Minn. Court Upholds COVID-19 Mask Mandate

On October 2, in the District of Minnesota, the Honorable Patrick J. Schiltz held that a Minnesota Executive Order (EO) mandating masks to prevent the spread of COVID-19 did not violate the First Amendment by chilling the ability to engage in protected speech and political assembly despite directly conflicting with a Minnesota state law that allegedly prohibited the same mask-wearing sanctioned by the EO. The judge ruled that the state law should be interpreted in a way to accommodate both the enforcement of the state statute and the EO. 

Governor Tim Walz of Minnesota issued EO 20-81 on July 22, which “requires Minnesotans to wear face coverings while present in indoor businesses and public indoor spaces and while waiting outdoors to enter an indoor business or public indoor space” or else be convicted of a criminal misdemeanor. In direct contrast, Minn. Stat. Sec. 609.735 states that “a person whose identity is concealed by the person in a public place by means of a…mask…is guilty of a misdemeanor.” The plaintiff, Minnesota Voters Alliance, sued to enjoin the enforcement of the EO on grounds it was unconstitutional given that the sections at issue were in conflict. 

The results of these conflicting sections, argued the plaintiff, means that “they are chilled from engaging in political activities that are protected by the First Amendment, such as voting in person, campaigning in public, and associating with others in indoor settings” Theretofore, the plaintiff held, the court should grant a preliminary injunction to prohibit the enforcement of the EO or else the plaintiff, among other things, would specifically be suffering the irreparable harm of being prohibited from voting in the 2020 election.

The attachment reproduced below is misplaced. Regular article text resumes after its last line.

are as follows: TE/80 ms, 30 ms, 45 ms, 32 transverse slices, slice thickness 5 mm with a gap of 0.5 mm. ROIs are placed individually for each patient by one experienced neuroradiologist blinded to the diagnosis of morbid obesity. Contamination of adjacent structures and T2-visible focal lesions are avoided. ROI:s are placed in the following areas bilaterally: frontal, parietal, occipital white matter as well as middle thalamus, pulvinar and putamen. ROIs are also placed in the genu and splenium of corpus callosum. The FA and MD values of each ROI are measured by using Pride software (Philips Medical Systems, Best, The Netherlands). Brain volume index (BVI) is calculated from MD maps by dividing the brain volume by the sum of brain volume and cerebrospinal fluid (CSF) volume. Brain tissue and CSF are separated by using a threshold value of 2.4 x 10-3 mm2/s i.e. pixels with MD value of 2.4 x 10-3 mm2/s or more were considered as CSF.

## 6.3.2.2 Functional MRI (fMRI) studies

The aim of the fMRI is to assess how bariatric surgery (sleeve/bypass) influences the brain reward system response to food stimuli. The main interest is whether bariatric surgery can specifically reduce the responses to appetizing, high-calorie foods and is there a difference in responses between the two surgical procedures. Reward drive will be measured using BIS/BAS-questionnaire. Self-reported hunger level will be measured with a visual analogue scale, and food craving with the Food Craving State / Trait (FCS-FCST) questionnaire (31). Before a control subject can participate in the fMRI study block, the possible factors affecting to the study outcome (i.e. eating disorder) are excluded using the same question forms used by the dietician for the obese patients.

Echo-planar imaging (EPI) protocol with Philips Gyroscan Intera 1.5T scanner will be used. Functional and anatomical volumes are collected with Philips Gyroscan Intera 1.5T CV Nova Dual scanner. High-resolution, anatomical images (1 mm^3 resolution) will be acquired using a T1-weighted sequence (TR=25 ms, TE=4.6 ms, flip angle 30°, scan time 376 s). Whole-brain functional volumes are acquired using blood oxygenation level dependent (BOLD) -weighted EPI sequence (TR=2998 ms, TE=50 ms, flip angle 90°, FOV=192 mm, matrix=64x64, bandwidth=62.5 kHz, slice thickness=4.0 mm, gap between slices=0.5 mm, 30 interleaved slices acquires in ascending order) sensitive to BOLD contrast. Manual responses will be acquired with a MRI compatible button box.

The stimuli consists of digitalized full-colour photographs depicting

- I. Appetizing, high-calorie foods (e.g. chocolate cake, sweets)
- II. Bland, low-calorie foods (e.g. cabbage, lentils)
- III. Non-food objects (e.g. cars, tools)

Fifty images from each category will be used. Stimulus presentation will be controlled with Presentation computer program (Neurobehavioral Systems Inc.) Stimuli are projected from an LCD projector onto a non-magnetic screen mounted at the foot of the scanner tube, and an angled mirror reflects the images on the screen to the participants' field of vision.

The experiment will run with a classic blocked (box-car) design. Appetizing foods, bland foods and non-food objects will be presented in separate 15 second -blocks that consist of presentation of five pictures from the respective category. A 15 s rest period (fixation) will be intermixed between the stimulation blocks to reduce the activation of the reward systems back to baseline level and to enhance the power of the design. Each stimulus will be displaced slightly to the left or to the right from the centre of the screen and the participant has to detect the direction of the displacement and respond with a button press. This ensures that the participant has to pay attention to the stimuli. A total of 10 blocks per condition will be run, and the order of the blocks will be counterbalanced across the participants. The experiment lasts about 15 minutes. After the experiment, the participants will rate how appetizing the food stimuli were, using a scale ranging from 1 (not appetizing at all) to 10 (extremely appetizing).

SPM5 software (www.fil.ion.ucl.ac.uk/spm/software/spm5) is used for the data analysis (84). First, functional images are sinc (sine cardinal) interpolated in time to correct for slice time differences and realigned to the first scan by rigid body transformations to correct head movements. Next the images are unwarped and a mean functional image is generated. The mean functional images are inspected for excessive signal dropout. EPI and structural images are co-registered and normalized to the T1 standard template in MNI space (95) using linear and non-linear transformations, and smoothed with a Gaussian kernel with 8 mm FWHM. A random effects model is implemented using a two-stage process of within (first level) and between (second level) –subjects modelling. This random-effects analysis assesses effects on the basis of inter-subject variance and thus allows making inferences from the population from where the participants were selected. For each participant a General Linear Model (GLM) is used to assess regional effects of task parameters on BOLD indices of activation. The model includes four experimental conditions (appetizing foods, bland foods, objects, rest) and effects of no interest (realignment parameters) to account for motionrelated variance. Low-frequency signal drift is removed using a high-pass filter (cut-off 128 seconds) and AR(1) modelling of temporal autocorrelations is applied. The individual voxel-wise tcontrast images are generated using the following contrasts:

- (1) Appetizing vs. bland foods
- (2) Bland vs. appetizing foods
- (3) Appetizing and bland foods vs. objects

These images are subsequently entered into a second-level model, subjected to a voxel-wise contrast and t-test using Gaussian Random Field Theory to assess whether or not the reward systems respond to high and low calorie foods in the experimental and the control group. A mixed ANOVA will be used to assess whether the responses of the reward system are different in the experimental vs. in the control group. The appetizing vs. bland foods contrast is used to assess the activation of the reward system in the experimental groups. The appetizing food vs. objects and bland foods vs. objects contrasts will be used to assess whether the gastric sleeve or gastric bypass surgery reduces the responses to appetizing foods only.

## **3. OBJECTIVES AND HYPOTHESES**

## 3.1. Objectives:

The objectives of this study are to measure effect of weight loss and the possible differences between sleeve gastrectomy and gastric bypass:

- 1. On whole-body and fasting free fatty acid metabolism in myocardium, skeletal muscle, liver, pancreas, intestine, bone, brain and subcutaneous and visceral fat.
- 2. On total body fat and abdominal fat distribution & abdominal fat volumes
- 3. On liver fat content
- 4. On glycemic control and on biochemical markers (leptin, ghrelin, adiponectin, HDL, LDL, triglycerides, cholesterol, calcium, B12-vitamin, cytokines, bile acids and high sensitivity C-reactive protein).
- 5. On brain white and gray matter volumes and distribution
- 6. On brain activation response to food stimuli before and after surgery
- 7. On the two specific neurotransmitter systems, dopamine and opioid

The district judge summarily denied the plaintiff’s request for injunctive relief, arguing that while Minn. Stat. Sec. 609.735 lacked an explicit requirement that violation of the statute required “intent to conceal one’s identity,” rules of statutory interpretation necessitated the imputation of such intent for otherwise “the statute would lead to absurd results.” For example, the court noted, “(a) construction worker could not wear a dust mask while remodeling a public space, a government official could not wear a hazmat suit while cleaning up a chemical spill in a public place, an emergency medical technician could not wear a surgical mask while tending to a person injured on a public road, and a nail artist could not wear a mask while giving a manicure.”

In conclusion, the court ruled that given that the statute, as interpreted, “does not make it unlawful to wear…masks…(but) unlawful to wear disguises” and that as masks worn under the EO to prevent the spread of COVID-19 do not disguise a person, the EO remains enforceable as written and passes constitutional muster under the First Amendment. Therefore, the court ultimately held that the plaintiff’s preliminary injunction shall be denied as injunctive relief required clear proof of irreparable harm and no such harm existed in this case as compliance with the EO can never result in criminal punishment under Minn. Stat. Sec. 609.735. 

The plaintiff has appealed the ruling to the 8th Circuit and filed a motion to stay the EO’s enforcement until such time as the 8th Circuit has ruled on the district court’s denial of the preliminary injunction.